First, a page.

As a Muslim and a high school senior at Cambridge Rindge and Latin School, 17-year-old Dunia Kassay faces a tough choice every year on Islamic holy days: go to school or stay home to be with family and friends. If she stays home, Kassay says, she will be forced to play catch-up and make up her school assignments. But if she goes to school, she will be neglecting what she feels is her religious obligation on holidays such as Eid al-Fitr, which marks the end of Ramadan, the month of fasting. “It’s really conflicting,’’ Kassay said. “Instead of fasting for a month and enjoying this really big day, eating and going to family’s houses, it’s kind of like, ‘Oh, hey, guys, I’ve got to go do my homework.’’’
But beginning next year, Cambridge public schools will attempt to make it easier for Muslim students to honor their highest holy days. In a move that school officials believe is the first of its kind in the state, Cambridge will close schools for one Muslim holiday each year beginning in the 2011-2012 school year.
The school will either close for Eid al-Fitr or Eid al-Adha, also known as the Festival of Sacrifice, depending on which holiday falls within the school year. If both fall within the school calendar, the district will close for only one of the days.
The school district’s decision, announced last month, was made as the national discussion about Islam continues, fueled by a Mosque proposal two blocks from the Sept. 11 terrorist attacks in New York and Florida preacher Terry Jones’s threat to burn a Koran. The discussion has also touched local schools, as Wellesley school officials drew criticism recently for a video that showed sixth-grade students kneeling during a prayer service at a Boston mosque during a field trip in May.
But Cambridge School Committee member Marc McGovern, who pushed for the Muslim holiday in city schools, said he thinks people need to take a step back from what he called hysteria and the stereotypes of all Muslims as terrorists. “At a time when I think the Muslim population is being characterized with a broad brush in a negative way, I think it’s important for us to say we’re not going to do that here,’’ McGovern said.
Cambridge schools already close for some Christian and Jewish holidays, and McGovern said he believes Muslims should be treated equally. “The issue that sort of came up was should we celebrate any religious holidays, but there was not the will to take away Good Friday or one of the Jewish holidays,’’ he said. “So I said, if that is the case, I think we have an obligation to celebrate one of the Muslim holidays, as well.’’
State and federal laws require schools to make reasonable accommodation of the religious needs of students and in observance of holy days, but the state Department of Elementary and Secondary Education leaves the decision about how to do that up to individual school districts because they “know best about the needs and unique demographic makeup of their student population and community,’’ said JC Considine, a spokesman for the department.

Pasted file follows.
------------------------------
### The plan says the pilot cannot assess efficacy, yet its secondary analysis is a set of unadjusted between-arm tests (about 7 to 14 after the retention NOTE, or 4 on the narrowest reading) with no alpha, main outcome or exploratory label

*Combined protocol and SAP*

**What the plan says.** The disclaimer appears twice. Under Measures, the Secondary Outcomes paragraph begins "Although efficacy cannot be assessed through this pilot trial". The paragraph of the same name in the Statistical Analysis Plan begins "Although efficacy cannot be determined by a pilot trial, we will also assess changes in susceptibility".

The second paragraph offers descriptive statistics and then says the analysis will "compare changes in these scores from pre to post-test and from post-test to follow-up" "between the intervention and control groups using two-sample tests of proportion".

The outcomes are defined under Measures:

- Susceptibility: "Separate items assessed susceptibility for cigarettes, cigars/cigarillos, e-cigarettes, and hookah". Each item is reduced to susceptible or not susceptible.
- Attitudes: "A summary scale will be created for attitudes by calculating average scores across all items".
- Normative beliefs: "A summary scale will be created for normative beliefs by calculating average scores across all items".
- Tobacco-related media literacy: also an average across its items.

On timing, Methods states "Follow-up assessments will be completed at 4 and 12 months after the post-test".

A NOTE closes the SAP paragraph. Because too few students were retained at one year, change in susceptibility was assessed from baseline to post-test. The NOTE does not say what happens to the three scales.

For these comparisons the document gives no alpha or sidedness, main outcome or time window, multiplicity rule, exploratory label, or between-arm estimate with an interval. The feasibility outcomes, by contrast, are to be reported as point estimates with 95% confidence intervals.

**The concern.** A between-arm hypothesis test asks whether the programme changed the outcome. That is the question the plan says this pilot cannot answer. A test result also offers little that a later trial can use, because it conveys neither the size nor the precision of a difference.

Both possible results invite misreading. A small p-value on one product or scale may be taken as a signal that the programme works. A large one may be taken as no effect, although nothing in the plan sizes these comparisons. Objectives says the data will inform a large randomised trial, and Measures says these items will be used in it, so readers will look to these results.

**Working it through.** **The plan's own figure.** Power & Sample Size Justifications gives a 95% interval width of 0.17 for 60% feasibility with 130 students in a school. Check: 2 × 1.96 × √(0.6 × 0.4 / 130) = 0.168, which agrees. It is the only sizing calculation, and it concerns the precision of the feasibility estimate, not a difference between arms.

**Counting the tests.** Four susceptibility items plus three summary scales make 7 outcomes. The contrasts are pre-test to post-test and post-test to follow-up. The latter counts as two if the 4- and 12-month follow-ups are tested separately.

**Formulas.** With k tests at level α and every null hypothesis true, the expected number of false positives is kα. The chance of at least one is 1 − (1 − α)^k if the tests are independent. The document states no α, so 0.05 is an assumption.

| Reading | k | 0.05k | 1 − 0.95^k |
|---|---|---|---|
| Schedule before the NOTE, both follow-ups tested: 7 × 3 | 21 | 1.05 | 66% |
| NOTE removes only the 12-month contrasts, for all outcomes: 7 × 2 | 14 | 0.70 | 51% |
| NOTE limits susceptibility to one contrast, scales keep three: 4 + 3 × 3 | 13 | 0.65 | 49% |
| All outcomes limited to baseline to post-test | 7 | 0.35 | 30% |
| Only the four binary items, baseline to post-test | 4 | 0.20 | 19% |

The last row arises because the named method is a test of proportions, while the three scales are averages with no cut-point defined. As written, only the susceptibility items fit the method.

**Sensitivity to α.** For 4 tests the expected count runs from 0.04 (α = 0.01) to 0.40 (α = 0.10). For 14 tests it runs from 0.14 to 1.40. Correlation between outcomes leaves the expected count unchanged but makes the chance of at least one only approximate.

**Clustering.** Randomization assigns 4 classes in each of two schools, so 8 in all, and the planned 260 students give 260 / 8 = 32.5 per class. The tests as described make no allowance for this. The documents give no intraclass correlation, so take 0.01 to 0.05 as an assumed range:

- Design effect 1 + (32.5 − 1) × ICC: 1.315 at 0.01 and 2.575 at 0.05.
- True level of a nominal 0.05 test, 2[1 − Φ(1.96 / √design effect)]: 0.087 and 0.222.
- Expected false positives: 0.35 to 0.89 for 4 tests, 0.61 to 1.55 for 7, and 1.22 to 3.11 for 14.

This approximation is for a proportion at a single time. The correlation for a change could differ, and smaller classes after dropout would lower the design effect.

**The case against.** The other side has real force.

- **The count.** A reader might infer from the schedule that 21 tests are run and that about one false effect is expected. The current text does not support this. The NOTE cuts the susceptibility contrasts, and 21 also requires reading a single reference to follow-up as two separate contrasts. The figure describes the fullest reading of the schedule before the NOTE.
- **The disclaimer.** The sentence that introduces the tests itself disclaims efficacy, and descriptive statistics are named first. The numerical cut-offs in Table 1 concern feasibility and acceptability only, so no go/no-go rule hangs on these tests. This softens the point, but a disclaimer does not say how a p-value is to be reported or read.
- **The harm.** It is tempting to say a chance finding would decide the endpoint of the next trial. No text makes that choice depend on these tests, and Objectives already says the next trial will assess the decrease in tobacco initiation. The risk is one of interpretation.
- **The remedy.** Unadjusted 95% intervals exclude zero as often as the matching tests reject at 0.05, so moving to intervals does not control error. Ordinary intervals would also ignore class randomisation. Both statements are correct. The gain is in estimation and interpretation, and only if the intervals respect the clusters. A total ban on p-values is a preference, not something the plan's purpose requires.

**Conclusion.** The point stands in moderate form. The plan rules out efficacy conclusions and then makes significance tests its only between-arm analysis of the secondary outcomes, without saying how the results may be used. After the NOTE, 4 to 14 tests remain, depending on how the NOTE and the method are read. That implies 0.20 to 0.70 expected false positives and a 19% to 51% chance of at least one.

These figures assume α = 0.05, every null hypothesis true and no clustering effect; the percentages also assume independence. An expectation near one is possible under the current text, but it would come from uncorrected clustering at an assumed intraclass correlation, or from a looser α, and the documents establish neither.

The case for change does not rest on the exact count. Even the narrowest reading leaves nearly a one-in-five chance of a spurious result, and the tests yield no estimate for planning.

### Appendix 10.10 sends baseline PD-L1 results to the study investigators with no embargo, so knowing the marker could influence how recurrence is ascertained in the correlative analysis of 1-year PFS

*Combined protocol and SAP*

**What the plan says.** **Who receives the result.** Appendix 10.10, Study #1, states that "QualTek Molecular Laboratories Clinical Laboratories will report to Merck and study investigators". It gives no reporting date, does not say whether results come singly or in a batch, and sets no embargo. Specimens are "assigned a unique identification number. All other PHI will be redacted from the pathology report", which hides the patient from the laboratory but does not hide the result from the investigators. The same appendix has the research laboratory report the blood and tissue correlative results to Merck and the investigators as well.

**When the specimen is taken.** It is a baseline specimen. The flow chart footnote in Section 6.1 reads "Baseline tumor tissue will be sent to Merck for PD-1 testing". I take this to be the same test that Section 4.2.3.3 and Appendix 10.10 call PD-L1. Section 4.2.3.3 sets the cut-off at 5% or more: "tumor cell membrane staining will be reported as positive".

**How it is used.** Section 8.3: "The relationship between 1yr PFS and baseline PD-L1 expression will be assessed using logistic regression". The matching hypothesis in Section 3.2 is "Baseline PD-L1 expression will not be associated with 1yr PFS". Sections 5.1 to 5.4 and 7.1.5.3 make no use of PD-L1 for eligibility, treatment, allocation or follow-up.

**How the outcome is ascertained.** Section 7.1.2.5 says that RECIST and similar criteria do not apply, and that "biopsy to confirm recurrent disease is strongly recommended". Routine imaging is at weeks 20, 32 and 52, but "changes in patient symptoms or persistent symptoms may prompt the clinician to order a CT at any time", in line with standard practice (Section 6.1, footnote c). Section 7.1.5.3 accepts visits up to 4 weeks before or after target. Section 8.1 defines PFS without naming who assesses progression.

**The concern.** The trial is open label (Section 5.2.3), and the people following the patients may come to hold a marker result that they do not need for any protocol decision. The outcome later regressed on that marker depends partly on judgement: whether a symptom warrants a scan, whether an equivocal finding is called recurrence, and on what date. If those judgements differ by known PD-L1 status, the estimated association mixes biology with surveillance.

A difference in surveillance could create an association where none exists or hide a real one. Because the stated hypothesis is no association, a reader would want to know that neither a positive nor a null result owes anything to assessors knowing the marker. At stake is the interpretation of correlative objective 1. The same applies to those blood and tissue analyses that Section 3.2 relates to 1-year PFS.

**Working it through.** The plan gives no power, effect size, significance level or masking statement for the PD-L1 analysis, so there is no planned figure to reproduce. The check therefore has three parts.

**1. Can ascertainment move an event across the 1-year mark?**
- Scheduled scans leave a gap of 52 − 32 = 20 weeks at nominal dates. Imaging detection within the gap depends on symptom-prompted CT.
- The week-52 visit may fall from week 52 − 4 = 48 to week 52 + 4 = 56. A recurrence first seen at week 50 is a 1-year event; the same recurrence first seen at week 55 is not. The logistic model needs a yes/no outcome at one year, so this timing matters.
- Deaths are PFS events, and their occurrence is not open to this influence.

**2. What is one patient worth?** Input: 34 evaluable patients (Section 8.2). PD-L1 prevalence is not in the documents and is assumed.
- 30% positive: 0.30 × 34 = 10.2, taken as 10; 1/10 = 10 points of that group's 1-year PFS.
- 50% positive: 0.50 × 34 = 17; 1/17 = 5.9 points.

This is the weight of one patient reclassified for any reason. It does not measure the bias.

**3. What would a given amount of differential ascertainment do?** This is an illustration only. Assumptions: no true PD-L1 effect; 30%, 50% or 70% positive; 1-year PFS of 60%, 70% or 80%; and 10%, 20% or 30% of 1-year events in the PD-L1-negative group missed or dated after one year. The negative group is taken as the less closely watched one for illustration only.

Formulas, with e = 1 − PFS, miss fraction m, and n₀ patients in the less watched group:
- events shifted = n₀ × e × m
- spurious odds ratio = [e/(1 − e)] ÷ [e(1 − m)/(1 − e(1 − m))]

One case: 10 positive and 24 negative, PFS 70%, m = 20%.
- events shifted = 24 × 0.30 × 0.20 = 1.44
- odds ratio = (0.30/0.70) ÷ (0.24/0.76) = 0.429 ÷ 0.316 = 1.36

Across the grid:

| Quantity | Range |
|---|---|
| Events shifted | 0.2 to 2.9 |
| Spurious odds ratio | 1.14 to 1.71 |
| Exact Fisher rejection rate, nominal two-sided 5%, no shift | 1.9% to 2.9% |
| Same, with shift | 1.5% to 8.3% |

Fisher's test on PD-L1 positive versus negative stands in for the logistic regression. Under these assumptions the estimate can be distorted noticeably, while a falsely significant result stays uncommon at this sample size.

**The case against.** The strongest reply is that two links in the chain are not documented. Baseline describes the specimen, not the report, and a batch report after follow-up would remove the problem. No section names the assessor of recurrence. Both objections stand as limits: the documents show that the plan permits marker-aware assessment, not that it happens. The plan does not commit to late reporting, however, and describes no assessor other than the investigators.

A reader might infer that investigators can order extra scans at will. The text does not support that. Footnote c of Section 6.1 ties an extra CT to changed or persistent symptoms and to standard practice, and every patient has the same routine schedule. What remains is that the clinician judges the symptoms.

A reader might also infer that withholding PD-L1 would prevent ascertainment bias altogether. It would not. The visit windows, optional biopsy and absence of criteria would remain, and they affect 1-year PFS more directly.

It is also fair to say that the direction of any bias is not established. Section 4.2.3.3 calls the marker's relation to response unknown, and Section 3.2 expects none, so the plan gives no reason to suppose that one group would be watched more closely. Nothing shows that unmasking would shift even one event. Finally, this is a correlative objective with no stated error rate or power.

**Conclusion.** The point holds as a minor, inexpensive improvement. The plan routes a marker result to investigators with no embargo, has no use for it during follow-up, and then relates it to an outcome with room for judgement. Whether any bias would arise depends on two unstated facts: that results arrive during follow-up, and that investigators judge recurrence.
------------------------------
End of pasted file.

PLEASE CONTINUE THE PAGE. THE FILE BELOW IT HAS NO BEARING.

If a school district has a large number of students who observe Good Friday and would not attend school that day, Considine said the districts are allowed to close because of the expected low attendance. But the state does require districts to schedule at least 180 days of school.
Cambridge School Superintendent Jeffrey Young said the district does not collect information about the religion of its students. But Young said that there is a significant Muslim population in the city, and that, at least anecdotally, the Muslim population in the schools appears to be growing.
A large Muslim population is one of the reasons why the school district in Dearborn, Mich., began closing schools for high Islamic holy days 10 years ago, said David Mustonen, communications coordinator for the school system. Mustonen said that at first there were some people in the community who didn’t like the schools being closed on Eid holidays. “However, I don’t think this is the case anymore as people have come to realize that it is no different then taking time off at Christmas or Easter,’’ Mustonen said in an e-mail.
In September, public schools in Burlington, Vt., also closed on Eid al-Fitr for the first time, said Dan Balon, director of the school district’s diversity and equity office. Balon said there is an increasing Muslim population in the schools, and the district decided to close on the holiday rather than risk low attendance rates and force students to decide between school and staying home to celebrate the holiday.
Glenn Koocher, executive director of the Massachusetts Association of School Committees, said that to his knowledge Cambridge would be the first school district in Massachusetts to close schools for a Muslim holiday. “Somebody has to be first,’’ said Koocher. “I suspect there may be heightened interest in this. We’ll see how this plays out.’’ [….]